I am here today to tell you that for Christians, this much-longed-for encounter comes in the faith that binds us to the mysterious and magnificently kind-hearted, loving and compassionate Healer from Nazareth, whom we worshipfully call JESUS CHRIST. He is the definitive and enduring expression of God’s undying, unyielding, unwavering love for sinners, and as such, taught us the true meaning of our humanity on earth, which is not to escape suffering or to be obsessed with the acquisition of constant comfort, but rather to be in communion with Him who shares fully in the suffering of our earthly plight, and by doing so, draws us into the everlasting nature of His own perfect and sinless, infinite and radiant, all-consuming joy which lasts forever in His heavenly homeland. There in that place of endless splendors, there is no devil and there is no sin, nor is there death or sorrow of any kind. To demonstrate the boundless nature of His personal love and divine desire to be one with undeserving sinners, He endured agonizing torture and death, and just when the devil began to dance and to celebrate the demise of God’s only-begotten Son, he learned the hard lesson that death was powerless to withhold from sinners the love that brought Jesus to us in the flesh.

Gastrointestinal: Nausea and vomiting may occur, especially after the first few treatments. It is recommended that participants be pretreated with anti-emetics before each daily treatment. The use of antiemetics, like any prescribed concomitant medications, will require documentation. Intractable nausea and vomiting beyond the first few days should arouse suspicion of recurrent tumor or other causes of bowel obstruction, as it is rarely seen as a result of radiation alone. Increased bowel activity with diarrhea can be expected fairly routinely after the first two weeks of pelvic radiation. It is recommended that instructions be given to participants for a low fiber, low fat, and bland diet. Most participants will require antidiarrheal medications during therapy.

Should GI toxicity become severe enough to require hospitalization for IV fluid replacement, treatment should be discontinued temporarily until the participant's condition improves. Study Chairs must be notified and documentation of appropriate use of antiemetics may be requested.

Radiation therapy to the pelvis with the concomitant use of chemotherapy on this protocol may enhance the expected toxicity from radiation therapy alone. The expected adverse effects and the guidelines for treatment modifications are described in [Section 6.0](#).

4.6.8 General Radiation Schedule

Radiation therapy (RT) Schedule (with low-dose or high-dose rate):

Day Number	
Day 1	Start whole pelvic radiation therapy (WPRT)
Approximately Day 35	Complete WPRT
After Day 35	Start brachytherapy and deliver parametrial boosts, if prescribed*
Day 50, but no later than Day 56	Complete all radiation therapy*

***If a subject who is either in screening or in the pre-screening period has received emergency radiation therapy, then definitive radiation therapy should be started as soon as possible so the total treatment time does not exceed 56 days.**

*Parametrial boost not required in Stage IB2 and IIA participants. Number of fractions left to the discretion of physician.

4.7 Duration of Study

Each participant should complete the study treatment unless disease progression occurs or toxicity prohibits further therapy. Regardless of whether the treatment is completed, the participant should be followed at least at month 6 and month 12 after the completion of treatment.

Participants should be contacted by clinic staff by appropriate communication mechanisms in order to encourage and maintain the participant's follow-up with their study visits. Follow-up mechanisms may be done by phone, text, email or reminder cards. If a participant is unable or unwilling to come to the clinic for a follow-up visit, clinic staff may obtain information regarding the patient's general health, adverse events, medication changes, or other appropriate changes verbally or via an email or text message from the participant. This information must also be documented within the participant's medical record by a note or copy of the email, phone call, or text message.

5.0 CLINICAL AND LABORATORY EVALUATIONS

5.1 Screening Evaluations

As the great English poet and pastor, John Donne, wrote so succinctly, “Death, thou shalt die.”
After watching the sunrise on the beach this morning and then getting coffee with my sisters, I headed out to the dock at our rented vacation home to sit and watch for dolphins.
There was no wind this morning, and the water was smooth and glassy and perfect, as you can see in the picture.
As I settled in to wait and hope for the dolphins’ arrival, I said half-heartedly to the sky, “God, I really want to see dolphins, and I really want them to come up to the dock.” All the while thinking, “It’s a little petty of me to ask the God of the universe to interrupt the course of nature just to make me happy. But whatever. I know it’s just a dumb request so I won’t expect it.”
And dropping my one sided conversation, I spent the next twenty or thirty minutes just soaking in the view. I marveled at the way the water rippled and changed with the breeze, or when a water bird landed, or a boat passed. The patterns and movement were incredible, intricate. I watched as a duck flew past and listened to the solid thrush, thrush, thrush of its wings. I listened to the clarinet voice of another duck as it swam out to join its pal. My eyes and heart hungrily ate up the changing reds and golds of the water grasses as the sun rose higher. A seagull landed on one of the posts of our dock and just sat there looking around, looking at me, taking in the view the whole time. Each of these sights and sounds served to nourish my heart and refresh me in ways that only the act of being still out in creation can accomplish.